THINGS ARE LOOKING UP. Despite today's large excess inventory of apartments, the upcoming wave of Gen Y renters, coupled with the dearth of new construction in recent years, is expected to shift the balance over the next few years enough to get effective rent growth back to the plus column. Perhaps strongly so.

But the recovery could be delayed by the fact that this “Great Recession”—the longest-lived recession since the 1930s— has been disproportionately tougher on younger workers. Apartment demand is based on a foundation of jobs, and continued high unemployment rates for younger people, who are the most likely to rent, could temper the strong demographics the industry is counting on. After all, younger workers are generally hit harder by recessions than older workers, and that has been the case even more so in the current downturn.

The Employment Picture

The overall national unemployment rate rose to a high of 10.1 percent in October 2009, a full 5.1 percentage points higher than December 2007. Though this is not the postwar high unemployment figure—that would be 10.8 percent reached during the 1981-82 recession—it is the greatest increase in the unemployment rate since World War II.

The employment picture for the 16- to 24-year-old demographic is uniformly worse. Their unemployment rate increased by 7.4 percentage points from December 2007, reaching 19.2 percent in October 2009—a postwar record. This demographic has lost 2.8 million jobs since December 2007. A telling statistic: They account for one-third of the total job loss even though young workers made up less than one-seventh of those with jobs at the peak. This dramatic 14.1 percent drop in youth employment [since December 2007] is more than double the economy's overall employment decline of 5.7 percent.

Furthermore, young workers are more likely to have been unemployed for a longer amount of time. Almost one in five workers who has been unemployed more than 26 weeks is between the ages of 16 and 24—a disproportionately large share.

The Shape of the Recovery

In the past, steep job losses have often been followed by rapid job growth when the economy rebounds—the so-called “V-shaped” recovery in which the economy rebounds as quickly as it dropped. This time, however, a much slower, more gradual “U-shaped” recovery seems more likely. (Let's hope we avoid the dreaded “W-shaped” recovery, such as followed the Great Depression.) Why? For one thing, that has been the pattern in the two most recent recessions, and it's not obvious that anything important has changed.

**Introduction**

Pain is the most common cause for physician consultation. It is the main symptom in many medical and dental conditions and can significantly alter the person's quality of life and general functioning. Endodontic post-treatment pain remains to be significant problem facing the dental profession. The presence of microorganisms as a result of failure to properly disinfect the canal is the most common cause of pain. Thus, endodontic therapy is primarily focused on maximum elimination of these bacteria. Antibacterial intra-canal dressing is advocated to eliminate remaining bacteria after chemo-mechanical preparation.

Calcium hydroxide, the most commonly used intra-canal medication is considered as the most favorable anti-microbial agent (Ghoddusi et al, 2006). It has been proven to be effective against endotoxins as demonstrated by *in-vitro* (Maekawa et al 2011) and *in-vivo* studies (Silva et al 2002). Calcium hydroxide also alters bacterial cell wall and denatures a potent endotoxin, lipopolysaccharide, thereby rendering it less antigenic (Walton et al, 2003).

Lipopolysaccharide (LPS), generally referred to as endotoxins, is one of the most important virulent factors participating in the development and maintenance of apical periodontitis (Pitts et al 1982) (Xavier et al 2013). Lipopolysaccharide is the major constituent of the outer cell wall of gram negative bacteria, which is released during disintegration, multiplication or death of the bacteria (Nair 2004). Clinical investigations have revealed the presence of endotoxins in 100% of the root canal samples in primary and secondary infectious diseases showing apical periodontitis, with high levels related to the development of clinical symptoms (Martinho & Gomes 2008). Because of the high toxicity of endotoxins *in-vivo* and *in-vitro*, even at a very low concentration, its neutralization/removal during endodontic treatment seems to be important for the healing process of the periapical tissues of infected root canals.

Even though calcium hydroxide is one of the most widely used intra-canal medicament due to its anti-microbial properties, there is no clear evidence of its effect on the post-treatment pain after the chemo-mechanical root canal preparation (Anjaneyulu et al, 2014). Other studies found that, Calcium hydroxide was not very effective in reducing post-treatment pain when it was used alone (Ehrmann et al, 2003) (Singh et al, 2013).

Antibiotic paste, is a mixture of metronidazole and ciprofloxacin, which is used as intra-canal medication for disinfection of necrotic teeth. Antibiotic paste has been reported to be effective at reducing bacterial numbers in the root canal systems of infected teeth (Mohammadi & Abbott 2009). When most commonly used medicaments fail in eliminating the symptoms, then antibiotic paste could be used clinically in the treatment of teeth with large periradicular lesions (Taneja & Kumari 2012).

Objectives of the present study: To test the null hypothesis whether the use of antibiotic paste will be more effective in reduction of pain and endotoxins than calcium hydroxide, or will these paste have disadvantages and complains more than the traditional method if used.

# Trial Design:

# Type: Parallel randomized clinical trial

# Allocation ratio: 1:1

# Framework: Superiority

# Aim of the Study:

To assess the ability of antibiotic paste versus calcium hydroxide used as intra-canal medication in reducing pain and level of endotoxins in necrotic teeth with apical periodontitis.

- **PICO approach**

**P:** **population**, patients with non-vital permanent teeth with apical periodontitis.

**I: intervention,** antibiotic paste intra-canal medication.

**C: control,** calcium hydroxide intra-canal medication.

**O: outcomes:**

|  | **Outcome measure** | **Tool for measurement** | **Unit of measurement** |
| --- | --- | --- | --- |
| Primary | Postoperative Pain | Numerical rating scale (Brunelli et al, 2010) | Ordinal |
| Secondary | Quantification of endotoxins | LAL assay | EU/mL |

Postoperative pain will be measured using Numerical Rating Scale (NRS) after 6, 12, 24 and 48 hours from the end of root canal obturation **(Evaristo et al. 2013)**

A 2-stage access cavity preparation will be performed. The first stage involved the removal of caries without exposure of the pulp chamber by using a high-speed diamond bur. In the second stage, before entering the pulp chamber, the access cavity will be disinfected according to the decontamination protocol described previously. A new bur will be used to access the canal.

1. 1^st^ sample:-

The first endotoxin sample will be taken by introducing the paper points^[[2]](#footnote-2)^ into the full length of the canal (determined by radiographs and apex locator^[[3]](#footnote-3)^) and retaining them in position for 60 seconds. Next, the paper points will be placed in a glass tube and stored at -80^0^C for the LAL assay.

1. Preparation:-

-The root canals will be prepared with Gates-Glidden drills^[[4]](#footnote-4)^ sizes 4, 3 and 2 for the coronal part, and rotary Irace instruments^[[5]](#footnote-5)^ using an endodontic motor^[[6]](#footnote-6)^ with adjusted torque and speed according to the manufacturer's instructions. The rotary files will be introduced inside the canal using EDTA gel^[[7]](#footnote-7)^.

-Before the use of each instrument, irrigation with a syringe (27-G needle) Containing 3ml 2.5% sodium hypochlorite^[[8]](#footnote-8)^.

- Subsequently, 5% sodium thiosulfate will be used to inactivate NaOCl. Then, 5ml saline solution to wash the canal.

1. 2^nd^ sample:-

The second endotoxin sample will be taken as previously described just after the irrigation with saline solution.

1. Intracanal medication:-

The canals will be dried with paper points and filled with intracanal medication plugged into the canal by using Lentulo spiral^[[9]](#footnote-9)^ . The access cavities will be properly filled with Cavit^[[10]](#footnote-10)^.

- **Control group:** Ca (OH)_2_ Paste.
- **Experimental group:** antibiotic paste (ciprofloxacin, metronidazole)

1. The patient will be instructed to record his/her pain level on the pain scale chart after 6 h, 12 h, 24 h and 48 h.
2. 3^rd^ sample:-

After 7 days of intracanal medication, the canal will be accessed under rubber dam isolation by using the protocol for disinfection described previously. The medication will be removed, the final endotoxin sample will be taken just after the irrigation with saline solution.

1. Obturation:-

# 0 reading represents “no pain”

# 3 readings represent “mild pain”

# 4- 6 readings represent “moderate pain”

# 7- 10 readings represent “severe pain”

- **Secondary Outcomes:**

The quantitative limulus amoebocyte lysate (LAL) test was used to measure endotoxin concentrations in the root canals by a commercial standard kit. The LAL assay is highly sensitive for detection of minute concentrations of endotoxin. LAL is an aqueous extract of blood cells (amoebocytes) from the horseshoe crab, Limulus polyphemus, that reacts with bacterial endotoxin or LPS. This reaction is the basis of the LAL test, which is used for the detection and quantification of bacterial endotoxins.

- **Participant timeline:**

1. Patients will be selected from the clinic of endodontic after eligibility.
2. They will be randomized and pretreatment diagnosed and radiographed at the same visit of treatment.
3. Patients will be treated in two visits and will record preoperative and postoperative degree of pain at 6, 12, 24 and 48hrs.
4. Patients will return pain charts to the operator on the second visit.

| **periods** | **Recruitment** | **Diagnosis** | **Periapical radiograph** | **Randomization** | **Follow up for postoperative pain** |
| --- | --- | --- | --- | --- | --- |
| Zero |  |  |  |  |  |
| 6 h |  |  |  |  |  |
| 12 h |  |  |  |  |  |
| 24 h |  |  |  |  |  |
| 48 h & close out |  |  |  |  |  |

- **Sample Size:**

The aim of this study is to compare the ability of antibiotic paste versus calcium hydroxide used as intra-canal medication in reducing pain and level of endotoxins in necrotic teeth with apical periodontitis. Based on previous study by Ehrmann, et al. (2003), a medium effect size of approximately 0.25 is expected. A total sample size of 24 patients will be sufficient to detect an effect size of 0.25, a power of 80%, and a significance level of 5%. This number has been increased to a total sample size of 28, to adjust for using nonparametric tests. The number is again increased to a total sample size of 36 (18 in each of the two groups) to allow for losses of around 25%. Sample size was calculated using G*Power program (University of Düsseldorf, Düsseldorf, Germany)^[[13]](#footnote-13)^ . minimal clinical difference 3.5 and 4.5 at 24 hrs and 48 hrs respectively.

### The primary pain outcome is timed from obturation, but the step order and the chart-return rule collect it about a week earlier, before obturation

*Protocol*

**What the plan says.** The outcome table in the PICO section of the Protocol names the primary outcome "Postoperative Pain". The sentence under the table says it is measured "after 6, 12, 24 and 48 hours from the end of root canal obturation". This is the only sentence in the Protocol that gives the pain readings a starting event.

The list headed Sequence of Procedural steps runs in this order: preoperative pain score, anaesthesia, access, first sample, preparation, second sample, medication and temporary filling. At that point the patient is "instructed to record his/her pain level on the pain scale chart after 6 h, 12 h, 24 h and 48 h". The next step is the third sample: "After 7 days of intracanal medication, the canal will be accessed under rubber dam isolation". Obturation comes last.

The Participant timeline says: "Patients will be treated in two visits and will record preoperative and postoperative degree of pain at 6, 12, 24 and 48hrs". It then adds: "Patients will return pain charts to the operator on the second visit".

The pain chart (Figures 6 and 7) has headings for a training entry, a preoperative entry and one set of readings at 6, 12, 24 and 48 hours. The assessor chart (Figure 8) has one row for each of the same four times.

Beyond that, there is considerable evidence that recoveries following serious financial crises are slower and weaker than recoveries from more typical cyclical downturns of the business cycle. Since the size and scope of the current downturn resulted from a global financial crisis rather than a cyclical contraction, a slow, weak recovery would seem to be the most likely path ahead. Yet, the experience of the previous two economic recoveries would suggest modest reason for optimism. The 16- to 24-year-old bracket got jobs at a rate slightly faster than the average.

The bottom line: It's anyone's guess as to how quickly Gen Yers will find jobs. In an “employers' market,” it is possible that younger, less experienced applicants will be at a disadvantage because they'll be competing with more experienced employees. Alternatively, the fact that younger workers tend to cost employers less in wages and, especially, in benefits may give them the edge when employers look to expand their payrolls again.

If the job market can just do its part, today's excess inventory could be worked off quickly. Economic recovery, demographic trends, and the lack of new supply should reverse the current supply-demand imbalance. Even if the recovery turns out to be slow, that would only postpone—not cancel—the positive demographic forces.

MARK OBRINSKY is vice president of research and chief economist for the National Multi Housing Council in Washington, D.C.